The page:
MS Good News Report: The Latest Research Through August 2020

Research news with a positive angle.

Survey says it’s okay to ask for workplace accommodations when you have MS

Seventy people polled by the National MS Society (NMSS) reported a “stable or improved work situation over three years” after they sought at least one workplace accommodation, according to research reviewed at the NMSS website.1,2

The accommodations most requested included flex time, written job instructions, work-from-home options, and tools to improve memory.

Not only is asking for assistance okay, but doing so may prevent DES, or deteriorating employment status, which can discourage even the most conscientious people with MS, who seek to work in spite of their illness.

A wider personal support social network may help people with MS

People may, from time to time, wonder if their social network activity is worth the time invested. A new study is optimistic, finding that the wider the network, the lower the chances of developing physical disability for people with MS.3

Close-knit groups

The study looked at two different kinds of support groups, specifically at how “close-knit” they were. They defined “close-knit” as referring to small groups of people they knew personally, such as family and friends.

Larger groups of acquaintances

By default, they defined those networks which weren’t “close-knit” as “large clusters of loosely connected acquaintances.” This wider group of people may include those one only knows through support groups. These can be both live meetups or online, such as Facebook groups or patient advocacy forums.

The scientists found that people with MS who maintained contact with these larger networks of people enjoyed a broader “flow of novel information” about MS than their close-knit peers. They may also achieve greater access to a wider range of different resources that might help them with symptoms and beneficial therapies.

If online social media brings you down, no worries. You can join live support groups to connect you with peers safely through widely available digital teleconferencing options.

Special Needs Group fundraiser donates 10 percent of cushion sales to MS Focus

The Soothie° Cushion is a “thermapeutic” product designed to provide hot or cold back support for people who use wheelchairs. The Seattle-based Special Needs Group, which sells and rents equipment for people in need of special needs equipment, promises to donate 10 percent of their sales of Soothie° Cushions to MS Focus: Multiple Sclerosis Foundation in a new, ongoing initiative.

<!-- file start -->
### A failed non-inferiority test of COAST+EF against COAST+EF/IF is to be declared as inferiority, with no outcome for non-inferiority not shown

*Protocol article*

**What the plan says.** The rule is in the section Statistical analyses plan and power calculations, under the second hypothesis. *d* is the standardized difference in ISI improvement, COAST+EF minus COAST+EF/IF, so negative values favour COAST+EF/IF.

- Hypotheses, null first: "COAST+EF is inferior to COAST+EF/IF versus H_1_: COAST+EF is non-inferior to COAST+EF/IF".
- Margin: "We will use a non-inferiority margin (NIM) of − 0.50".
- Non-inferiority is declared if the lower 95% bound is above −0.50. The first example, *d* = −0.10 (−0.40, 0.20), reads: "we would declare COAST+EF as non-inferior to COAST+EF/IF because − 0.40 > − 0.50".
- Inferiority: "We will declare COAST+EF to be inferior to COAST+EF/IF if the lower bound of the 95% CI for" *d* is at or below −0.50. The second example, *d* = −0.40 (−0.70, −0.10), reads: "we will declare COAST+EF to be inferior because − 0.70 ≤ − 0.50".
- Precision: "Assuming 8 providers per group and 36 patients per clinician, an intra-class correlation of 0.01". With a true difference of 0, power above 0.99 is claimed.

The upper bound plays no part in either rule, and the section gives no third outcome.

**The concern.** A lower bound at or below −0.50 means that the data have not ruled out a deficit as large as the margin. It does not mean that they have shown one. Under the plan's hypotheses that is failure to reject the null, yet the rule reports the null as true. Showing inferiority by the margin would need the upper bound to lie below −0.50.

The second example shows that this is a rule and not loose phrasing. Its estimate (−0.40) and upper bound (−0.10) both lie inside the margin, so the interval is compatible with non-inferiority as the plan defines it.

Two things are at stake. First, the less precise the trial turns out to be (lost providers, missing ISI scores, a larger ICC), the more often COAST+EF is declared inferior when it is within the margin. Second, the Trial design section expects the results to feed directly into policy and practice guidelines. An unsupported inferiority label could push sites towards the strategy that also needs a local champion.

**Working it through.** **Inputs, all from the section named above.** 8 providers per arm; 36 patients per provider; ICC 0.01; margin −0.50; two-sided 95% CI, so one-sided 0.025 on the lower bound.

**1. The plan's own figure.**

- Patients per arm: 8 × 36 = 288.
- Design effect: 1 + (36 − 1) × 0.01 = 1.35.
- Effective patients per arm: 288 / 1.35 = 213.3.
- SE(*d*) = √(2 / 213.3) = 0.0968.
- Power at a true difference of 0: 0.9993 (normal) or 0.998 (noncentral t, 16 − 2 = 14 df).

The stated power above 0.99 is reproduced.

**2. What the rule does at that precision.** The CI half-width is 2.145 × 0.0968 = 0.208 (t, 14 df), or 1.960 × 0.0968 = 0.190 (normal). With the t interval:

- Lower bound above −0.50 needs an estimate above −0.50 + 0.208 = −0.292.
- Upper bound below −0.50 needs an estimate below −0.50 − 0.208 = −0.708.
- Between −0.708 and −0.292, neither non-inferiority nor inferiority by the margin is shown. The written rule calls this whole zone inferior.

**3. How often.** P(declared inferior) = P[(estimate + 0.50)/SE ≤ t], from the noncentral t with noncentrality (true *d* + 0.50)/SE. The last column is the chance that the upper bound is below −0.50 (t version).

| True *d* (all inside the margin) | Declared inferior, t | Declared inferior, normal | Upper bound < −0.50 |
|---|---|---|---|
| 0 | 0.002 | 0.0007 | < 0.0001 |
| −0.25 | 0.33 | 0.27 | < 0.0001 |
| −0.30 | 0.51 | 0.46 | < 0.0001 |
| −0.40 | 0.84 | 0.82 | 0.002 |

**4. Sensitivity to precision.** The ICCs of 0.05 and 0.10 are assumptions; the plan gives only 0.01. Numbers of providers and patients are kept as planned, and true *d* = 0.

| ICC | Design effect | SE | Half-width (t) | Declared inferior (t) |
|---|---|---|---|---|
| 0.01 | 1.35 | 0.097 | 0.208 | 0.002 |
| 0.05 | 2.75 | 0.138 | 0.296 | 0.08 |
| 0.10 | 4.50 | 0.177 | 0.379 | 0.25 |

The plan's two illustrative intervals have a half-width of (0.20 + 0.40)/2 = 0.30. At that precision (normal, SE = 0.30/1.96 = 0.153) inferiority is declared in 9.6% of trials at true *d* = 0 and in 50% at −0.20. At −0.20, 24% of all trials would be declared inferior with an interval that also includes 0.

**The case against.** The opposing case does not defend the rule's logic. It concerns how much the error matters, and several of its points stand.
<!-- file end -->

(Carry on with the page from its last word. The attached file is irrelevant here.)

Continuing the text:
If you’re in the market for a Soothie° Cushion, you can order one by visiting their website, or calling 800.513.4515, using the code “MSFocus.” If you have questions about the arrangement, you may contact MS Focus director of philanthropy Traci Shur at 786.213.0003 or

Wearable technology for people with MS

Multiple Sclerosis Journal recently ran a scoping review of nearly three dozen wearable technology products intended for use by people with MS. The review, dubbed PRISMA-ScR, summarized these products.5

The products they examined were identified as potentially useful in MS clinical trials. Subjects for future study using these wearables include measuring different aspects of the disease, such as:

  • Gait
  • Cognition
  • Upper limb function
  • Activity
  • Mood
  • Fatigue

Most of the wearables coordinate with smartphone applications.

In the final analysis, the researchers concluded that “we can expect to see newer solutions focusing on other areas with technology advancements that allow for more upper body and cognitive measures.”5

Meanwhile, they found “a dearth of validated solutions available for fatigue, mood, and pain.”5

Still, they remain optimistic: “The future of wearable technology in MS …looks promising with the potential to become a primary, co-primary or adjunctive monitoring tool in research and clinical practice.”5

MS drug research updates, in brief

From the pharmaceuticals file:6-9

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This article represents the opinions, thoughts, and experiences of the author; none of this content has been paid for by any advertiser. The team does not recommend or endorse any products or treatments discussed herein. Learn more about how we maintain editorial integrity here.

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